AK: Not a lot of Ukrainians go through this, where someone comes and says, ‘Would you like to move to London?’ It doesn't happen. It's a really hard path because we need visas to be able to stay here and all that stuff, and London is very expensive, so you need to figure out how you're going to pay for stuff. So when we got this chance to go to London, we didn’t think twice about it. 

We thought, ‘We’re gonna fly to London and then overnight it'll be a success’. Because you're 16 years old – you don't know anything [laughs]. We were sold instantly. Our parents didn't know whether we should go or not, but they knew it was a big chance for us. 

So our mum decided to go with us and she went to all the labels we were working with, she visited the flat we’d be staying in and tried it out. She was like, ‘London is very busy; I don't like it at all. But I think you're gonna be happy here’. So she just let us do what we wanted to do.

SK: The journey was long and quite fascinating. We learned very fast that dreams come with a lot of work and a lot of luck, and with some occasional screw-ups. To me, that was the greatest gift of this journey – to understand that screw-ups are not only incredible stories, but also learning curves, and are something that you take within yourself when you write songs. 

We thought we were ready to perform in front of everyone, given we had been doing it for over 10 years doing classical music. So our idea was to sing blues songs at a blues bar and do it with musicians we'd never met before. We thought, ‘It's like karaoke with musicians, so we're just gonna have fun’. We sang and we were not perceived in this blues era – very quickly we were booed off the stage.

AK: It was not a warm welcome!

SK: It was a very welcome goodbye! [laughs] That was very welcoming. We were meant to sing another song, which we never did. Very quickly, us and our team left the bar because we knew it was not good.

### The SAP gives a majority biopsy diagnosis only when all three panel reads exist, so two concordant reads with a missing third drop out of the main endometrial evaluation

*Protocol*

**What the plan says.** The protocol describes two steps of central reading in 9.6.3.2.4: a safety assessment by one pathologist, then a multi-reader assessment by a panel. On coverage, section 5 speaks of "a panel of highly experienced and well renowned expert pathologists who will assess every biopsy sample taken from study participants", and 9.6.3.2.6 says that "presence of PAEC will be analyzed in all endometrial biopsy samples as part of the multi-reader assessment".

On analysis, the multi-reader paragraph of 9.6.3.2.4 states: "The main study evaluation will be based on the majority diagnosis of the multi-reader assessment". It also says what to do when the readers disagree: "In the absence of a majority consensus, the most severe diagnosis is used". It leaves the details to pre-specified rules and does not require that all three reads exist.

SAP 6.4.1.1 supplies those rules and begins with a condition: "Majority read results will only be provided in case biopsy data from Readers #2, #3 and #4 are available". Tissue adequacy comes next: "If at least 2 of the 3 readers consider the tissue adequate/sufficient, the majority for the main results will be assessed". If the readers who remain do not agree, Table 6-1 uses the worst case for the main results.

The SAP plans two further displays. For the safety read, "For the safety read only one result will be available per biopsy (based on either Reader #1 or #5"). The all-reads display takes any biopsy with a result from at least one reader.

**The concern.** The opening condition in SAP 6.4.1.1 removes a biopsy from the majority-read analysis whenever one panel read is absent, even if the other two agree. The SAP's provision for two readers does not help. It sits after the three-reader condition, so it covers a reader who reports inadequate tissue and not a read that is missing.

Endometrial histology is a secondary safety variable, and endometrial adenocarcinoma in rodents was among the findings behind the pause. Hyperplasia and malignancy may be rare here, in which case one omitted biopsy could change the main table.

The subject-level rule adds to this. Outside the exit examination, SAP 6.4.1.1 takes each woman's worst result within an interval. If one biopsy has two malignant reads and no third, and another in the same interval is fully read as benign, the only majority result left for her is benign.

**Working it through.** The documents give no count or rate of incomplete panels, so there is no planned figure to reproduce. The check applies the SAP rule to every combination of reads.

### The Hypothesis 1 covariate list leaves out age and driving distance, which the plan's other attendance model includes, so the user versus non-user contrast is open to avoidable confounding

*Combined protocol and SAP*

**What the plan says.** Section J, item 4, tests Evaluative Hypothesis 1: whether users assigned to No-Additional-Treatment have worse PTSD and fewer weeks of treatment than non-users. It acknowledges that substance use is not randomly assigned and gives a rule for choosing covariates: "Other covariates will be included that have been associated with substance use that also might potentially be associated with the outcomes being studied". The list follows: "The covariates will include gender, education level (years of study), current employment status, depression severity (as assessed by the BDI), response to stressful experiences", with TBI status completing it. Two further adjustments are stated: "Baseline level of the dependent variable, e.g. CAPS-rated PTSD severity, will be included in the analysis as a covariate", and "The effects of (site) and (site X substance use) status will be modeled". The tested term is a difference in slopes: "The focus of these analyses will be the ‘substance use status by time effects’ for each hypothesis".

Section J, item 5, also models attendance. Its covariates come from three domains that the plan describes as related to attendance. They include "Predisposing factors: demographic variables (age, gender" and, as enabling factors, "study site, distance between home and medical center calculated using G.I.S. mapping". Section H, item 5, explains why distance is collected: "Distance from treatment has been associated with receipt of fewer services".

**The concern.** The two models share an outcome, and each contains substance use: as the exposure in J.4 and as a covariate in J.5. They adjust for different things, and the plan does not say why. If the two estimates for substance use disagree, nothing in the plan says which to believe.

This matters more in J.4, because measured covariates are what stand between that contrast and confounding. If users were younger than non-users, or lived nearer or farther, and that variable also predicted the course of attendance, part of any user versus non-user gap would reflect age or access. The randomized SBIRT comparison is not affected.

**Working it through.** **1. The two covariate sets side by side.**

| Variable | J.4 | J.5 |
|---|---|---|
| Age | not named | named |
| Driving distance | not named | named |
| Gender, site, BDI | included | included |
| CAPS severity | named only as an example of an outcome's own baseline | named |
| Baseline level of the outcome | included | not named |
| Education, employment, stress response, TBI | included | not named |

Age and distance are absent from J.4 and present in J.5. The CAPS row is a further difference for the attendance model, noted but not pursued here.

AK: It wasn't good. I agree with it. But still, we were kids back then, so the idea of singing blues as kids…we didn't understand what blues was, you know? The whole first couple of months was definitely very challenging because you think you're on top of the world. You have all the songs that labels gave you to sing – and the thing is, me and my sister are not very good at doing things we've been told to do. 

Our managers organised a showcase with a music label, because there were a couple that were interested. In their office there was this showcase area with a proper stage where you perform. So we were training for this big stage every day, leading up to this showcase. Then we go into the office and we realise that the stage is closed, because there's some issue, so they asked us to sing it in their office, which is a very intimate, small place. 

As an experienced performer, you understand you need to change it up a little bit, because if it's an intimate area, you need to be doing smaller moves and make it more intimate. We were just kids, and we didn't know how to do it. We were doing all these big moves, but in a small office, and it just looked very comical. I could see the smiles on our managers' faces start to disappear. Our managers didn't know what to do with us, because the whole thing was those songs with this label – we had nothing else.

I'm standing for something that is important. I don't need to step foot in Russia, ever.

What happened next?

AK: They asked us to redo the song, and bear in mind I hadn’t touched a piano for years, because I was traumatised by it. They put a piano in front of me and said, ‘You play piano. Why don't you use it?’ I'm like, ‘Okay, I guess it's gonna be the first time I'm gonna touch one in years’. No pressure at all! I could sense that if this song was not going to work out, we were going to be sent back to Ukraine, and by this time, I’d fallen in love with London. 

By the way, we did not speak a word of English. So all these meetings with labels were prepared in advance by us memorising all the sentences as a way to communicate. So I was like, ‘Okay, what are the issues?’ I created a to-do list. I always had it in me as a mathematician, right? What do we need to fix? We need to learn English; we need to write songs that are bangers. I somehow was able to write something on piano, even though I've never written anything on piano – I was classically trained reading music from a music sheet. We showed it to our managers and they saw something in it and said, ‘Okay, I guess we're not going to send them back to Ukraine’.